I’d gotten permission to bring my family to the reception and have them with me at the ceremony, and not just a plus-one. Kiera tagged along as I circulated but mostly had no idea who anyone was, with the exception of Ursula Vernon, who I introduced as the author of Castle Hangnail.
I didn’t win. Which was fine: I loved Zen Cho’s story, and for that matter all the stories in my category. I loved Jeanette Ng’s speech, Elsa Sjunneson-Henry’s speech, and Mary Robinette Kowal’s speech. When Naomi Novik accepted the Hugo on behalf of AO3 and asked everyone who was part of the AO3 community to stand, I stood. Then, since I didn’t have to stick around for photos, I booked it downstairs to reclaim my stuff from the coat check and find the van that was taking people over to the Hugo Loser’s party.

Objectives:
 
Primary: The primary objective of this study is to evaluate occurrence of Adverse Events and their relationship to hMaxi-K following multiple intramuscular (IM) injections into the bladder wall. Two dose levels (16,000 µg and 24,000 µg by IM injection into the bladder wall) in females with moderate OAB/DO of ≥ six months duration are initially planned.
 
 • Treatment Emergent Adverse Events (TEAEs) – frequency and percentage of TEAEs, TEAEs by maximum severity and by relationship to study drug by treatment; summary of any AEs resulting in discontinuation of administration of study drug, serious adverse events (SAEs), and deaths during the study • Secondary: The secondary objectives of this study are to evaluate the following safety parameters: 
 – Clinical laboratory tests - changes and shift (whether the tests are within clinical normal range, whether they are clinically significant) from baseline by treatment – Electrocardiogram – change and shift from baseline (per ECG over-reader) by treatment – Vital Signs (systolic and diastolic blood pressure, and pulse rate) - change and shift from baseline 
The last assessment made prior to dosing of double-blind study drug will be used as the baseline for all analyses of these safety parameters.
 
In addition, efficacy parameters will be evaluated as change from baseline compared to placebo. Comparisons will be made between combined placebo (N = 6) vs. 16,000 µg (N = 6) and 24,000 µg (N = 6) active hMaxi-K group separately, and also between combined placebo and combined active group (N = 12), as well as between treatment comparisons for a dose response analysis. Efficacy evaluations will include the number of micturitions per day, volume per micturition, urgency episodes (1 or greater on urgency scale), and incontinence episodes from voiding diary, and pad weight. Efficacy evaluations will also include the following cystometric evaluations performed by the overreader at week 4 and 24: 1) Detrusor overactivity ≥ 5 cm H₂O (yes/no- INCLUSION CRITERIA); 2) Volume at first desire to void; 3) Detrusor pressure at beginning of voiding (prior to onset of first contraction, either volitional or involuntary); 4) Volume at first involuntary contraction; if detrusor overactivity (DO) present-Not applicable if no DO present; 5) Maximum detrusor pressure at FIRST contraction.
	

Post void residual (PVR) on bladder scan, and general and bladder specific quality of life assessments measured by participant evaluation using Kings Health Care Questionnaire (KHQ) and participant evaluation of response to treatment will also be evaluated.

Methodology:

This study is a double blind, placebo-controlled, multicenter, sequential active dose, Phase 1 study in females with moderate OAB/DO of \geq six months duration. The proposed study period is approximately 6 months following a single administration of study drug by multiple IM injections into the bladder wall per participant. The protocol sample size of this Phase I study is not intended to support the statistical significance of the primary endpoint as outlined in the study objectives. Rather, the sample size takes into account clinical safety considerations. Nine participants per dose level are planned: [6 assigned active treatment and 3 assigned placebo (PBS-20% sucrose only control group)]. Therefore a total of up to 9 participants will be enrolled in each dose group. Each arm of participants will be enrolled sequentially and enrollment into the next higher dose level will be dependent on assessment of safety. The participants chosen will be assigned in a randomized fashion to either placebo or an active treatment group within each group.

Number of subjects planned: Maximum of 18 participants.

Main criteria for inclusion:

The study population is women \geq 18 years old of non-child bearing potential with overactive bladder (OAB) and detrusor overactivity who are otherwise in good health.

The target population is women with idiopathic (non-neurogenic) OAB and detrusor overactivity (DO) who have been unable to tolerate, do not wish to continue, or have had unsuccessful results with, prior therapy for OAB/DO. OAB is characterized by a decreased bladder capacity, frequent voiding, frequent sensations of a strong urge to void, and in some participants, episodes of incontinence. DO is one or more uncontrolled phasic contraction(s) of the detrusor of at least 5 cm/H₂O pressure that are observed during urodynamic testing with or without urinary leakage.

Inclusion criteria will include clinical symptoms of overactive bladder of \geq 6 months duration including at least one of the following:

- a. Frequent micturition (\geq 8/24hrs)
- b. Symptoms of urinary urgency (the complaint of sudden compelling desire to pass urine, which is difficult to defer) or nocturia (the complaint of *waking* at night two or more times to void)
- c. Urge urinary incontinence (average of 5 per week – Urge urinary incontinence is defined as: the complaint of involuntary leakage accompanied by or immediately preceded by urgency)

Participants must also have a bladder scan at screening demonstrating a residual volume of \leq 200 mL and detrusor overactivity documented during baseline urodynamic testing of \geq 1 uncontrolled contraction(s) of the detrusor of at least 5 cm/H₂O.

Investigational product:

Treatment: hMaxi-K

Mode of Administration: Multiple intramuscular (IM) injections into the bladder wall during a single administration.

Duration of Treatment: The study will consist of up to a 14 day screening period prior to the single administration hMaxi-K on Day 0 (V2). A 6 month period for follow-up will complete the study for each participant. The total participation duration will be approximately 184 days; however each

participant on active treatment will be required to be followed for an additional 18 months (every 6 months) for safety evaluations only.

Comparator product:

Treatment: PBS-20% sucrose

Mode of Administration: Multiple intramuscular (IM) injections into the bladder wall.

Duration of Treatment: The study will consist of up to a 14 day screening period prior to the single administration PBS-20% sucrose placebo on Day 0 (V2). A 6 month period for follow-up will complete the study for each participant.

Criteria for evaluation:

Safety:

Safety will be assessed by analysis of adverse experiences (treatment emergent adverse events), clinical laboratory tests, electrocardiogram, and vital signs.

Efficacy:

The history of the Hugo Losers Party runs something like this: years ago, George R.R. Martin and Gardner Dozois threw a party for themselves and the other losers that was so much fun the winners started trying to horn in. In the mid-1980s, having hosted the party for years, Martin moved on. At some point in the 1990s, the party got taken over by WorldCon; it was run by the next year’s convention; and even though everyone still called it the Loser’s Party it was officially the Hugo Nominees party, and everyone nominated was allowed (n.b.: winners were always allowed at the Loser’s Party, but mockery was part of the experience.)